What’s in a name? Edison’s Phonograph and the origins of dictation
Language Insight wouldn’t exist without the phonograph, but what other names did Edison consider for his groundbreaking invention?
The popular Lists of Note blog posted a fascinating entry this morning. In November 1877, the famous inventor Thomas Edison debuted his “phonograph,” a groundbreaking device that was capable of not just recording sound, but also replaying it. This machine introduced the fundamental principles of dictation to the general public, and it would also lay the foundations for the tape recorder, the Walkman and the iPod. However, prior to choosing “phonograph,” Edison and his colleagues came up with dozens of potential names for the invention — most using prefixes of Greek or Latin origin — and collated them in the following list.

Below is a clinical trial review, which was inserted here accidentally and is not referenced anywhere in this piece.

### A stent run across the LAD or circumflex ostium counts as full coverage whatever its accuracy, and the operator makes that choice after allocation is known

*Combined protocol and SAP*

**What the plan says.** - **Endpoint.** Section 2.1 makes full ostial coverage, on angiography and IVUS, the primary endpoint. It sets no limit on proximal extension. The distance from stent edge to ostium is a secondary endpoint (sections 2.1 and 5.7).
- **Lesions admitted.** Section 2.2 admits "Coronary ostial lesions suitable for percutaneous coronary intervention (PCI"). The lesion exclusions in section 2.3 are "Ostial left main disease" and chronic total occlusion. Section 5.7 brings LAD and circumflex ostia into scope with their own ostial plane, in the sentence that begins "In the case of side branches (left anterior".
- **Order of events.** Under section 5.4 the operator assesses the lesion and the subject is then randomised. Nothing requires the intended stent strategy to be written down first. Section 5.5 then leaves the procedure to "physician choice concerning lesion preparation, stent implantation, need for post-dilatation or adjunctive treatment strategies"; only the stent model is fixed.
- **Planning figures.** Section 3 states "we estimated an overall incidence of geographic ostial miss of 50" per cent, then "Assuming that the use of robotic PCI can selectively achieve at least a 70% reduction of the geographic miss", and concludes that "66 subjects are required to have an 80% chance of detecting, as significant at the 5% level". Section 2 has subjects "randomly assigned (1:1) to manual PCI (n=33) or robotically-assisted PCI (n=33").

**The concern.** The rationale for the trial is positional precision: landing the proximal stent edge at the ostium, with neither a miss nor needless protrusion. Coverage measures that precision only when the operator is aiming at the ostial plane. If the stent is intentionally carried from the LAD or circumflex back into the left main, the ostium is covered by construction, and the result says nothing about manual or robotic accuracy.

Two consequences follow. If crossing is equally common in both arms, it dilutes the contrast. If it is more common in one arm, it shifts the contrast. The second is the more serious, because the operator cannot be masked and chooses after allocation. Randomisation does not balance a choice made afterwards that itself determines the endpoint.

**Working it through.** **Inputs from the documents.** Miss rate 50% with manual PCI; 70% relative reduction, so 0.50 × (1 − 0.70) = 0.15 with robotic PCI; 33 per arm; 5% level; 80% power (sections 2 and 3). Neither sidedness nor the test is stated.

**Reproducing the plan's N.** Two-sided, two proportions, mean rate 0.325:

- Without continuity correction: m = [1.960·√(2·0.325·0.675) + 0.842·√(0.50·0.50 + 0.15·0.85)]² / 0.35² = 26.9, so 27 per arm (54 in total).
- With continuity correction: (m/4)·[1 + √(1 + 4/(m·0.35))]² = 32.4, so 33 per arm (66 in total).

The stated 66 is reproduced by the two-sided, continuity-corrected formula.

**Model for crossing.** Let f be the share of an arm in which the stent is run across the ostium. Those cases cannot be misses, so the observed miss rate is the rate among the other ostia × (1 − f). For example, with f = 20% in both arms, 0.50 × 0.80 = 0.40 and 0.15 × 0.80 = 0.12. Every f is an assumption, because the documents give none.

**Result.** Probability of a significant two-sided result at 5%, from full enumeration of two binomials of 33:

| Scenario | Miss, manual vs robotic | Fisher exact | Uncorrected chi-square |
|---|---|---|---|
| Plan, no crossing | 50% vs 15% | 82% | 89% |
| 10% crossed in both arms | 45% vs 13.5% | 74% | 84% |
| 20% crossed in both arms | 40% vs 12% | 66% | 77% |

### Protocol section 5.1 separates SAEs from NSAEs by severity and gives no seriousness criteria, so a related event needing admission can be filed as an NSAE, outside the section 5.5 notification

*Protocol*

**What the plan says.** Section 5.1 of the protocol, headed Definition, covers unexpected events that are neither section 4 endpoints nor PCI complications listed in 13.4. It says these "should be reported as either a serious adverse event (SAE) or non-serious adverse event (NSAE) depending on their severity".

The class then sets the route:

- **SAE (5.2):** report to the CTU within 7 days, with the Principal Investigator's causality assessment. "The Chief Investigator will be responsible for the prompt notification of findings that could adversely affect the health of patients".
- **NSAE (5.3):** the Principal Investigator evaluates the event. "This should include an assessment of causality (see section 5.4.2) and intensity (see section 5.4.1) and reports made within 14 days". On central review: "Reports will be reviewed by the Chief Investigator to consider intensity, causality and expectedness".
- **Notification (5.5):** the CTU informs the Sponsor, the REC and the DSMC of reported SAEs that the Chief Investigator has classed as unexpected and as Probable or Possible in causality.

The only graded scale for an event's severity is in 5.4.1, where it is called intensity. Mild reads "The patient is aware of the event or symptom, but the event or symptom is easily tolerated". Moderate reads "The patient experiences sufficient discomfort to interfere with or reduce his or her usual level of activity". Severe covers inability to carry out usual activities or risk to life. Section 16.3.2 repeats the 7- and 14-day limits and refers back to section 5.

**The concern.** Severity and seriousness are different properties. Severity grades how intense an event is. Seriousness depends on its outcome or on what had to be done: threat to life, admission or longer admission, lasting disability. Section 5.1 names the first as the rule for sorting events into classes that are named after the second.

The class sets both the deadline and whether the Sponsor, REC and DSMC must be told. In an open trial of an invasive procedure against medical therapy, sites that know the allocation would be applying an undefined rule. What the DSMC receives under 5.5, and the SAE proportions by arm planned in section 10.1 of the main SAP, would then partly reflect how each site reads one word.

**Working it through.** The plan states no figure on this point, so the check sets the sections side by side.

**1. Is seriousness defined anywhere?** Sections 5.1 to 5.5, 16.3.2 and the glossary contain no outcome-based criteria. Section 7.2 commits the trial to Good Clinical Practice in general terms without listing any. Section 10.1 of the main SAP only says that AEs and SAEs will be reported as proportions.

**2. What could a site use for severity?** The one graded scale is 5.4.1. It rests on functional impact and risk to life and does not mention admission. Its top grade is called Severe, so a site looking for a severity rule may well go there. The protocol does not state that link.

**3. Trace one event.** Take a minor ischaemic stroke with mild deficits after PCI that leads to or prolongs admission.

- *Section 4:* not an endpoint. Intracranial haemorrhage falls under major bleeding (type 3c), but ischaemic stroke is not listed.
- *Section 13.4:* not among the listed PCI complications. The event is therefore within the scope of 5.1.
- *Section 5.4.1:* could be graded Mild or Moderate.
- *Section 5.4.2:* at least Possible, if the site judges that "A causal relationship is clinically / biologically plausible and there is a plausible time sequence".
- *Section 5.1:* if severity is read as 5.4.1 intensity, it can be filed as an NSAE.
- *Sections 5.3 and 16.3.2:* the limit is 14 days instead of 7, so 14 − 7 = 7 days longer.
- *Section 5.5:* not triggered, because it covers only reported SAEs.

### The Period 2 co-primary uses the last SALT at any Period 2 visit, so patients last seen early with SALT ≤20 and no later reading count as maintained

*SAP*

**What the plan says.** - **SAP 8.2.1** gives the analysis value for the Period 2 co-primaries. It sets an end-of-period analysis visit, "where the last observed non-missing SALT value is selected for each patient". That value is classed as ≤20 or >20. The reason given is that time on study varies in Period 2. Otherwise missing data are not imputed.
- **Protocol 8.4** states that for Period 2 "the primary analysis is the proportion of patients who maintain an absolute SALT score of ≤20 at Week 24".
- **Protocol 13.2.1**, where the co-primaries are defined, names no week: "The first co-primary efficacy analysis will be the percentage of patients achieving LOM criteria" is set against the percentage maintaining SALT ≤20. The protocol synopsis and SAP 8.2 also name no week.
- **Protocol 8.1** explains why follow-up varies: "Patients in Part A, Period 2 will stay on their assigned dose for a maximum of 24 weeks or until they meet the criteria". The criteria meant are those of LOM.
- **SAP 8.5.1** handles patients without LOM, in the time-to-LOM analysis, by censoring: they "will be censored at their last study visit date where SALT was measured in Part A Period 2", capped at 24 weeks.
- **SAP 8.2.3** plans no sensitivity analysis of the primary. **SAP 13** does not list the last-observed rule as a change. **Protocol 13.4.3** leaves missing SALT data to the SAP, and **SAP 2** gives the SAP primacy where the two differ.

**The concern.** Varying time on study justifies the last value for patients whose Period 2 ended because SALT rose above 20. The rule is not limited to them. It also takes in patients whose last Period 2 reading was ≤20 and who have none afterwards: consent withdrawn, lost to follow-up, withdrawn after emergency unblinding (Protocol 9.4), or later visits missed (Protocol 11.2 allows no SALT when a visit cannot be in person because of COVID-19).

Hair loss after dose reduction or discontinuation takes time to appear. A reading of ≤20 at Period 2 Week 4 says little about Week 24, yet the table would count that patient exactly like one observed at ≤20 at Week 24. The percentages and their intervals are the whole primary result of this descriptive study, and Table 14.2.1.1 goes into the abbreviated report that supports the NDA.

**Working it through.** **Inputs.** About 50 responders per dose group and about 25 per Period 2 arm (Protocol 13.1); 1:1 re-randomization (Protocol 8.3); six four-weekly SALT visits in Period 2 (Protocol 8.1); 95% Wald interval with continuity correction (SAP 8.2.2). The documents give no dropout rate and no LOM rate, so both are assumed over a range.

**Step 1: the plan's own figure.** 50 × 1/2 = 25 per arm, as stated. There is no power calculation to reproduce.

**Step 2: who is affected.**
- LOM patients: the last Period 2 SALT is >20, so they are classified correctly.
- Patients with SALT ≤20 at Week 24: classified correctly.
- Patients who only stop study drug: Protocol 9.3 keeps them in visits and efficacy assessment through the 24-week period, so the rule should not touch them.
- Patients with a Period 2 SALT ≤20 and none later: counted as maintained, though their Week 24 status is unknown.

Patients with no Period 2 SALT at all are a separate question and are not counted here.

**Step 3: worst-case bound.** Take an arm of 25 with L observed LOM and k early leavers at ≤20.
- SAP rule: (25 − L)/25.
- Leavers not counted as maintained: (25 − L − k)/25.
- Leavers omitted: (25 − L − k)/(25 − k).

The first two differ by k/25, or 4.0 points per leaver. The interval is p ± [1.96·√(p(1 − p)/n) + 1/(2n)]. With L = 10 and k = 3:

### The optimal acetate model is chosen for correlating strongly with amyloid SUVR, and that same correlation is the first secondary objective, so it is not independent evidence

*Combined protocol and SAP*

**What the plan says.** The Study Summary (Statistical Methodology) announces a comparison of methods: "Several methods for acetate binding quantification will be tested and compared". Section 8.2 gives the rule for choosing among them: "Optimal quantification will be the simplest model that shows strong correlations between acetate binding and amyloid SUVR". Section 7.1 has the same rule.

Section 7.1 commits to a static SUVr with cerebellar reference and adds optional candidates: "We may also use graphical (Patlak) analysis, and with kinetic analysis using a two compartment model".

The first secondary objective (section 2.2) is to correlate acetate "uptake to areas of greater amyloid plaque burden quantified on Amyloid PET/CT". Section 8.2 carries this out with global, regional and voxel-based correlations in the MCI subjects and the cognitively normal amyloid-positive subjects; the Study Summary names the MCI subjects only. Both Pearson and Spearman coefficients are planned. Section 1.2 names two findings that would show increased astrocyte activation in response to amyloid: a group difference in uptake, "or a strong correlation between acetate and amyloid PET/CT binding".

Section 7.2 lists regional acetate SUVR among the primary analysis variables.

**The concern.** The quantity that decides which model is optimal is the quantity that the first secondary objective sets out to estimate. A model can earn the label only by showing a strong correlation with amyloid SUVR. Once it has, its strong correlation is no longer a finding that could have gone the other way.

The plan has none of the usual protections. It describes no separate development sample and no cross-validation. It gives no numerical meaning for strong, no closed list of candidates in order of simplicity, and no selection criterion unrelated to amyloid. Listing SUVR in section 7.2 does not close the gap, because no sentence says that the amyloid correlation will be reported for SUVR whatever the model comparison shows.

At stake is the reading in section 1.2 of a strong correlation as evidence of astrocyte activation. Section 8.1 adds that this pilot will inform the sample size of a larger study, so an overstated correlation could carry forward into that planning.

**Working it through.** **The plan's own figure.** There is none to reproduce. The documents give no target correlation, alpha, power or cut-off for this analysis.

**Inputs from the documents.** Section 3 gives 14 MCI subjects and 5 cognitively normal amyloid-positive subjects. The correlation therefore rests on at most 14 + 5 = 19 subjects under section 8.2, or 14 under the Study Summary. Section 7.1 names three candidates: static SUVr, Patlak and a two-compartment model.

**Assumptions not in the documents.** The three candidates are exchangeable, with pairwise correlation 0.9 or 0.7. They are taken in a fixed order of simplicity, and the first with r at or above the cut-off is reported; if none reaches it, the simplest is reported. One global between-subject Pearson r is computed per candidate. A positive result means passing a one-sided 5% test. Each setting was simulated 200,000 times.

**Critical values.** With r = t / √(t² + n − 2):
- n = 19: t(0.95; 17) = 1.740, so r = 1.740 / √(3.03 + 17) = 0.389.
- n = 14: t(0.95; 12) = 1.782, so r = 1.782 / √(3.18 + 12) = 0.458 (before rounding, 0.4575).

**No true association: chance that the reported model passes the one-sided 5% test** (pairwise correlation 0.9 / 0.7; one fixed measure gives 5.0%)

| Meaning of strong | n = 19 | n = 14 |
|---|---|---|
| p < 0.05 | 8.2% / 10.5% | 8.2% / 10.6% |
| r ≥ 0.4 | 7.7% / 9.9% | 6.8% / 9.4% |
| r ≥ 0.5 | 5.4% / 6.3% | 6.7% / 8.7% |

Transcript follows. There will, of course, be errors.